This project is part of the larger Urban Field Naturalists' Guide to Lesser Known Pollinators
Augmented Bird Box - Augmentation Layer
Inspired by Joseph Cornell's assemblages, this 'augmented bird box' tells the story of the Regent honeyeater, a critically endangered Australian bird which was once prolific from Adelaide to northern Queensland, but due to deforestation and land clearing is now restricted to three small patches of ironbark woodland in NSW and VIC. At last count, there were 200-400 birds left in the wild; that count was before the bushfire season of 2019 devastated much of the remaining habitat. A layered paper collage visualises the Regent honeyeater within the ecosystem it depends upon. Zoë drew each layer from contemporary photographs, then collaged the scene using pieces of 19th Century natural history illustrations. Overlaying the bird box, and extending into the physical exhibition space, is an augmented audio-visual experience, accessed via a smart phone. Andrew designed this augmentation, which features a narrative written and read by Thom van Dooren about the impact of the 2019 bushfires on the already diminishing eucalyptus forests this species depends upon for survival. The hypnotic pattern on the back is designed by Katie Dean. A second audio channel behind the box plays a recording of Zoe and Timo Rissanen discussing their visits to the captive Regent honeyeaters at Taronga Zoo.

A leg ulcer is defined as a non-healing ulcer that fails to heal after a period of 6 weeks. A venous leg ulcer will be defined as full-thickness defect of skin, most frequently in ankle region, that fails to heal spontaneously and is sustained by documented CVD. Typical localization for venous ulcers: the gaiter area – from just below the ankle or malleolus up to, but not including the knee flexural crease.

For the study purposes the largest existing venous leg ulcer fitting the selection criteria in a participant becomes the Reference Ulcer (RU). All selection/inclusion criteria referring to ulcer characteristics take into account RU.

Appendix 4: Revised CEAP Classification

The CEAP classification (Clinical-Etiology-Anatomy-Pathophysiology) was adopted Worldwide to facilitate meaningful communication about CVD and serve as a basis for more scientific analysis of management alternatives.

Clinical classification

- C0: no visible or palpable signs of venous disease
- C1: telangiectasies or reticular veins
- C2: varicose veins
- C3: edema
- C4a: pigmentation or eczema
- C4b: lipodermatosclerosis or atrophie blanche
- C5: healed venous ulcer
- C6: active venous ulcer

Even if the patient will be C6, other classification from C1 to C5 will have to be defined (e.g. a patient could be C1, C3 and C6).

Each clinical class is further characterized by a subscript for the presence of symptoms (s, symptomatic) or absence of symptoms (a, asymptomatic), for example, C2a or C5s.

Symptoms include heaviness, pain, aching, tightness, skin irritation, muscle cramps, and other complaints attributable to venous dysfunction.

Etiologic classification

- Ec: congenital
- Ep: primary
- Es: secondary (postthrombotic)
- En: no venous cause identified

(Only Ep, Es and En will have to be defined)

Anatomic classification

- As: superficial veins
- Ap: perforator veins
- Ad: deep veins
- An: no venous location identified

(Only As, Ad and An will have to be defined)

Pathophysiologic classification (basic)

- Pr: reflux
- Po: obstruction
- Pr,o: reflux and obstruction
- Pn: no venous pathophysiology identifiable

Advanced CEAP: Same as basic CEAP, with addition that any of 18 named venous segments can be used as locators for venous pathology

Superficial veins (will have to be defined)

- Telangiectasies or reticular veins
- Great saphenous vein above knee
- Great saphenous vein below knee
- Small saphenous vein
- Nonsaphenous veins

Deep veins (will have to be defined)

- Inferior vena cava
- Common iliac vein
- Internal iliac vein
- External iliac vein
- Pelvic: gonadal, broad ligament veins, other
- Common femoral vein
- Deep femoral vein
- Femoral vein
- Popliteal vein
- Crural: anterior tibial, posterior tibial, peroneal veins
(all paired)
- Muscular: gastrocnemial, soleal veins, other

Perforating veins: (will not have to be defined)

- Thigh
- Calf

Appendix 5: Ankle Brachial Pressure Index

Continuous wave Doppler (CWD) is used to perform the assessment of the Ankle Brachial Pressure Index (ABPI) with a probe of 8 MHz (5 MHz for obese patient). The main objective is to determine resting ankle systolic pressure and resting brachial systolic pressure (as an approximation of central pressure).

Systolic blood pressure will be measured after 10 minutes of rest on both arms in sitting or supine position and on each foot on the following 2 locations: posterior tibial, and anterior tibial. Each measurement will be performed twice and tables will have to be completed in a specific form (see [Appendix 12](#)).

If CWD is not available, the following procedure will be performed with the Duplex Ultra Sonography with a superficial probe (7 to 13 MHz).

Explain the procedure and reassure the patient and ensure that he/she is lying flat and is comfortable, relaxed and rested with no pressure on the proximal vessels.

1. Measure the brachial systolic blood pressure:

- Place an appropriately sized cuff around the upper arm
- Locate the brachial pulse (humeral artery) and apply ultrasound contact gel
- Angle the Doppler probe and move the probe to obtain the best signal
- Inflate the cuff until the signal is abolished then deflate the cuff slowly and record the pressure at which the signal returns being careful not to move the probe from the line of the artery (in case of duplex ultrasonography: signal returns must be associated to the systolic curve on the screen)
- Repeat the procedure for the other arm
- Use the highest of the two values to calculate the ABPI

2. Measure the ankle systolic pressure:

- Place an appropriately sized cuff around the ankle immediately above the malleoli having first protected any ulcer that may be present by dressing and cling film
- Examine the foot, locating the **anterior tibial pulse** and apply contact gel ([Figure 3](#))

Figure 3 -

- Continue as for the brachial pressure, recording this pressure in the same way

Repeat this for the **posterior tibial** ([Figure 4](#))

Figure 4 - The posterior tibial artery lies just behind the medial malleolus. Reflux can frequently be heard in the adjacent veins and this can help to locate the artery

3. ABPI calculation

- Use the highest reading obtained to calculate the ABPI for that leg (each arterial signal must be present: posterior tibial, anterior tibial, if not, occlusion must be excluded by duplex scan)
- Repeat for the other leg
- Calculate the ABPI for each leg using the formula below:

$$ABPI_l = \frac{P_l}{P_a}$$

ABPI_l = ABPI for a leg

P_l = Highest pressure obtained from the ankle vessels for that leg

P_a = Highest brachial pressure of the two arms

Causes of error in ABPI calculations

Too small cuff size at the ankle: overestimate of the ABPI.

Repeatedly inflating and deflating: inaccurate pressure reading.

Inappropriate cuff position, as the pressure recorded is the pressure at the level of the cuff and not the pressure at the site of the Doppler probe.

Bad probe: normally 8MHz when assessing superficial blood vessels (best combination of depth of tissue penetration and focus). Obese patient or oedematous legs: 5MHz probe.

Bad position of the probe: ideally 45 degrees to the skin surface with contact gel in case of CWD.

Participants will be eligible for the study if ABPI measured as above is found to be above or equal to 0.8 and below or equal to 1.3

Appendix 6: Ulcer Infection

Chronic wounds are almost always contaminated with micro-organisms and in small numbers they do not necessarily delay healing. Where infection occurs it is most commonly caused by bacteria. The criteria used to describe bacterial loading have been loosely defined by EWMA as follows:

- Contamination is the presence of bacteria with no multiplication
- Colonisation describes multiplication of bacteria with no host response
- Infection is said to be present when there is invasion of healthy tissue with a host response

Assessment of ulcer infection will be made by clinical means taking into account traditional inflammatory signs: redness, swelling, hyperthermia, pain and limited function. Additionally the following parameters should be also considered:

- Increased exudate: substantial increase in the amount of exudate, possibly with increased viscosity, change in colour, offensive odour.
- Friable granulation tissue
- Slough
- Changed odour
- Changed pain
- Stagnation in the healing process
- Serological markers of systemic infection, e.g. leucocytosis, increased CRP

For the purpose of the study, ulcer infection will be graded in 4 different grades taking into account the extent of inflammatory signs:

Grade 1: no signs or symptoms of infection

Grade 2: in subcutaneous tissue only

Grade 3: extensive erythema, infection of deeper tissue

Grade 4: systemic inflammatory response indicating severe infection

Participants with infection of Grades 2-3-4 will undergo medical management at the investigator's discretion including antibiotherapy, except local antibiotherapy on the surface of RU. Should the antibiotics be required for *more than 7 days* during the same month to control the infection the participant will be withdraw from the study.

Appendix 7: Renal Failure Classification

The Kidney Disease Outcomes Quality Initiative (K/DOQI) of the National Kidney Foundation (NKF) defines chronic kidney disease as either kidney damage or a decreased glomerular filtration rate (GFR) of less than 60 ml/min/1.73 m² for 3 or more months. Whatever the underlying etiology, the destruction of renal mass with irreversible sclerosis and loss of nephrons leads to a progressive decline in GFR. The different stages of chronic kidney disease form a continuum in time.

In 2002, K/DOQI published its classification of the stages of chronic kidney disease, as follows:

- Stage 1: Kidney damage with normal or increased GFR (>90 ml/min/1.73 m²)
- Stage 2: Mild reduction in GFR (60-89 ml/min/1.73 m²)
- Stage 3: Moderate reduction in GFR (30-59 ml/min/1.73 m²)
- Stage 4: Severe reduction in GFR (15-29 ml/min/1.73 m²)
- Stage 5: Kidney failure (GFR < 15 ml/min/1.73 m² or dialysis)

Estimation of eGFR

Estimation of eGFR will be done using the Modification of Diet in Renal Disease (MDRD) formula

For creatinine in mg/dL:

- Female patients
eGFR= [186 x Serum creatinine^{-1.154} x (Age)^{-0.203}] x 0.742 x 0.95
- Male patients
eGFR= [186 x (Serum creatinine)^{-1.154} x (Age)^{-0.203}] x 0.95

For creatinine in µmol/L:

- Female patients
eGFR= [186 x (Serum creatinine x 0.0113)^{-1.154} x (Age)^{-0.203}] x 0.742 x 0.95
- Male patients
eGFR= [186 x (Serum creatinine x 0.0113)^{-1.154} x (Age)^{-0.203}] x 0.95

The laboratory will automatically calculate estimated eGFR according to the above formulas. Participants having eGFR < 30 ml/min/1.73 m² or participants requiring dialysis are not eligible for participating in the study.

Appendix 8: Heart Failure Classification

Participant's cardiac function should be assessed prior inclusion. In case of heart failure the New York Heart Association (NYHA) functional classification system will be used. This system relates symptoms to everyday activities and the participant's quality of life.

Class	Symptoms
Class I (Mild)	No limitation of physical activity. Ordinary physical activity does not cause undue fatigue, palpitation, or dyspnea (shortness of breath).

Augmented Bird Box - Collaging Process.
Augmented Bird Box - Zones of Interaction